- Avoid caffeine, dairy
products and excess alcohol before bed.
- Drink plenty of fluids.
Isotonic drinks are particularly good, e.g. a glass of orange squash with
a spoonful of sugar in it.
- Set an alarm every day.
An alarm clock is essential, even on days when you don't have to get up early.
As long as you wake up for a few seconds at the same time every day, the brain
maintains its daily routine.
- Relax before going to
sleep. Follow some of the relaxation and breathing exercises below.
- Maintain a healthy diet.
- Exercise. Exercising
every day can help to burn off the excess adrenaline. Even just 10 minutes
of accelerated pulse activity (e.g. running, cycling, skipping) in the evening
Deep muscle relaxation.
A technique that trains the brain to troubleshoot its own muscles. By increasing
the brains awareness of the muscles it can prevent the build up of harmful chemicals.
Force the brain to concentrate on each of the body's muscle groups in turn,
starting from the feet and working up to the head and face. By repeatedly tensing
and relaxing the muscles in order, any build-up of adrenaline or blood products
is reduced. The exercise should last 10-15 minutes and be carried out before
bed. After 2 weeks, it will become completely effortless.
Guided imagery. A
thought process to relax the body and mind. More than merely a thought, this
exercise must be an experience to be completely effective. In other words, more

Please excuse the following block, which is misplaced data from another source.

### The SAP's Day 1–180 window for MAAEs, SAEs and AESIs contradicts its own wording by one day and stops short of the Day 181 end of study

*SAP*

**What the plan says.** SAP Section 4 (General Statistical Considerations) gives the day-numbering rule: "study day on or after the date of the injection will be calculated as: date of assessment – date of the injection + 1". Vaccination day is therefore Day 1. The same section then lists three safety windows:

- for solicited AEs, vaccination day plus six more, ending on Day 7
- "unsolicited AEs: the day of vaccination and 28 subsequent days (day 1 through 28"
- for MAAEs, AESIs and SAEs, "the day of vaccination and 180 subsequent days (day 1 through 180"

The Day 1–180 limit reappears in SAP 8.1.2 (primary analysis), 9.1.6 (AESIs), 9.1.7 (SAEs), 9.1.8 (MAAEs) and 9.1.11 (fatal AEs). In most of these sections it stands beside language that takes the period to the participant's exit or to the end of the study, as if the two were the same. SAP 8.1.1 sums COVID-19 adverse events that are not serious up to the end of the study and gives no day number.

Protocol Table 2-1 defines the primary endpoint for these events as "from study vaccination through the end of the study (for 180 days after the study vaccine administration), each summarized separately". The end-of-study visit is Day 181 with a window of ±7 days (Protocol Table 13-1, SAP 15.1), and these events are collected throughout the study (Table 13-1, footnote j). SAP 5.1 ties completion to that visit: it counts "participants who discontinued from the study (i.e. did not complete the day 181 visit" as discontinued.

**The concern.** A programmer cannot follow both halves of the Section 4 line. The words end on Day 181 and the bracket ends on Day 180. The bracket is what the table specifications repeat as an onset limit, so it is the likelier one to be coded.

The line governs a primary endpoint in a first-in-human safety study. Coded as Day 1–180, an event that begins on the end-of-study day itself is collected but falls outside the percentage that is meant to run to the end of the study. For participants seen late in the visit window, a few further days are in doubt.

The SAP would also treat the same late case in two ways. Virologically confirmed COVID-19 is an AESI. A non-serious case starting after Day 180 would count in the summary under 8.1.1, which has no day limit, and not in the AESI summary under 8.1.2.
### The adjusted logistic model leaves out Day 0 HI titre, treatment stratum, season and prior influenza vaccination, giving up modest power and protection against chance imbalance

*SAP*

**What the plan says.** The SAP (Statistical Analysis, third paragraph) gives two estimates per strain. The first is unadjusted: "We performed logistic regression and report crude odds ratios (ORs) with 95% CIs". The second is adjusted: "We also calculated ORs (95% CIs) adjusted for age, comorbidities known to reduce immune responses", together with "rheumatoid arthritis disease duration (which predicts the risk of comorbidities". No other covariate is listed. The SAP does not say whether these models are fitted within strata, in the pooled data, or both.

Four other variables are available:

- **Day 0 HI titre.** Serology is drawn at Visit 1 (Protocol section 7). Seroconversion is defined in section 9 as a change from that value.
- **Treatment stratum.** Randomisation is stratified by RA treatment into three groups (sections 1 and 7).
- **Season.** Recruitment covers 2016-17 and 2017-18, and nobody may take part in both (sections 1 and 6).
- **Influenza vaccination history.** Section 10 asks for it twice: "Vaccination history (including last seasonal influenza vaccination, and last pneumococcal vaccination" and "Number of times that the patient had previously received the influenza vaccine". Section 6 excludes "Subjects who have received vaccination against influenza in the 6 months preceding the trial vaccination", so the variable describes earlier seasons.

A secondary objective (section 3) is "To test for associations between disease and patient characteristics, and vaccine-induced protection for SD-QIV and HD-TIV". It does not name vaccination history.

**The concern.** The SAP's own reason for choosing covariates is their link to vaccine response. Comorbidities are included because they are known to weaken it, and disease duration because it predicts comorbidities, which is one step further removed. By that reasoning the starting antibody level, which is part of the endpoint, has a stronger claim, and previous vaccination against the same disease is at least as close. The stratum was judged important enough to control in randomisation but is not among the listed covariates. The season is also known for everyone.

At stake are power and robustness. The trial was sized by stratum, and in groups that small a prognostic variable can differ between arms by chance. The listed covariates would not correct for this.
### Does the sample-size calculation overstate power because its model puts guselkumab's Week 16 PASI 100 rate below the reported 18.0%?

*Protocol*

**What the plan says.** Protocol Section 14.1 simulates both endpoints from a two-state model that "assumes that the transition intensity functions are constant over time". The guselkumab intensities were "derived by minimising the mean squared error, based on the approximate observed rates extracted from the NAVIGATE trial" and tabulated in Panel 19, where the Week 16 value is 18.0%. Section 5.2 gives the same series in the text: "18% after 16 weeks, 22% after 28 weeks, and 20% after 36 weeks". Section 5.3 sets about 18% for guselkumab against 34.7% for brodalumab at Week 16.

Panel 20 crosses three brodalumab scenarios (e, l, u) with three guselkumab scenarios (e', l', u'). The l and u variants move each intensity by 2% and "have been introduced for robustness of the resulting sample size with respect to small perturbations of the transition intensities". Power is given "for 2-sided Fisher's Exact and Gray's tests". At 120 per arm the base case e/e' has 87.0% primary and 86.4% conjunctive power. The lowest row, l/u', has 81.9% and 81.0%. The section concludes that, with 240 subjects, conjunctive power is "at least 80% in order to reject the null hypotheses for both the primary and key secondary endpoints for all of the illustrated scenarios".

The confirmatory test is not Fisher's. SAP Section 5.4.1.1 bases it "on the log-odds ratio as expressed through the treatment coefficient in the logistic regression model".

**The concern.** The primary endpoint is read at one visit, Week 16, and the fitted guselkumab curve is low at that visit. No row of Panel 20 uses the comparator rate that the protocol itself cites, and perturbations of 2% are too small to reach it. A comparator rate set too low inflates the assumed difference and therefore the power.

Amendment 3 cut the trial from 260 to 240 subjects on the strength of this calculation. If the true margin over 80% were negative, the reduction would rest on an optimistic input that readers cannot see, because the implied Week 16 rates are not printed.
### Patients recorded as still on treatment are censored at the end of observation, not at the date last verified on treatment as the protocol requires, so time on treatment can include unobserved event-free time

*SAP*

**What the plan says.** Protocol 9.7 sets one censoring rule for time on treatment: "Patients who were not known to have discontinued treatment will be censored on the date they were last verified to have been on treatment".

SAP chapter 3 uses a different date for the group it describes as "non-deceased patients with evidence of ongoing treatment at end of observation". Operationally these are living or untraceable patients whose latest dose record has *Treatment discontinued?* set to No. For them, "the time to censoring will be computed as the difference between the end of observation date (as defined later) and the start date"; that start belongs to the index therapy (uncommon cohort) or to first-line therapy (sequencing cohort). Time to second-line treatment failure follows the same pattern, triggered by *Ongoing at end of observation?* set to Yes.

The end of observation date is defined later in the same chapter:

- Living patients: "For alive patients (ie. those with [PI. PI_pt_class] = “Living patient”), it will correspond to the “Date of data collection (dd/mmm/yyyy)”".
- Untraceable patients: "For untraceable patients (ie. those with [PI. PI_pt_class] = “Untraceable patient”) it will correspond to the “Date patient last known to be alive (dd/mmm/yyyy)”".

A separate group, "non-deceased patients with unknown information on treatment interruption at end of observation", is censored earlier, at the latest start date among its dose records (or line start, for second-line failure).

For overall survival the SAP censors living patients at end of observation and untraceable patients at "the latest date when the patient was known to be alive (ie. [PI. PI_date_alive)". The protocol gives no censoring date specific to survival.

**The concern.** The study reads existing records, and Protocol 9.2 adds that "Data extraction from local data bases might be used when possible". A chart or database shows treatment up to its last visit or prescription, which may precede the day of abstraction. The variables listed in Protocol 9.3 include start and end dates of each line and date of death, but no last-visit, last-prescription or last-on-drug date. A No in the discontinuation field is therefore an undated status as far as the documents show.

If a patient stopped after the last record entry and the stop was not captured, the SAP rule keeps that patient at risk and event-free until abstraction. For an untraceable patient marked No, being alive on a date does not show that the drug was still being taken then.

than just thinking about something to relax you, you need to use all of the
body's senses. The subject must be absorbing, pleasurable, sensory, and involve
movement. For example, take the concept of walking on a beach. What do you see
and hear? Perhaps a ship on the water and the sound of waves crashing. What
do you feel? Maybe the breeze on your face. This exercise can be very useful
to reduce stress before sleep or simply in stressful situations at work you
can take 5 minutes out to practice it.
- Persistent irritability
- Occasional forgetfulness
and/or inability to concentrate
- Absenteeism or tardiness
- Tired and fatigued for
- Procrastination and indecision
- Social withdrawal with
- Resentful, indifferent,
- Increased use of coffee,
alcohol, tobacco, etc.
- Chronic sadness or depression
- Chronic mental and physical
- Chronic stress related
illnesses (headache, stomach ache, bowel problems, etc.)
- Isolation, withdrawal,
This guide is intended to help people learn more about stress and stress management
techniques. Although it has been written under the guidance of a physician, it is not
an exhaustive guide and there is no substitute for personal advice from your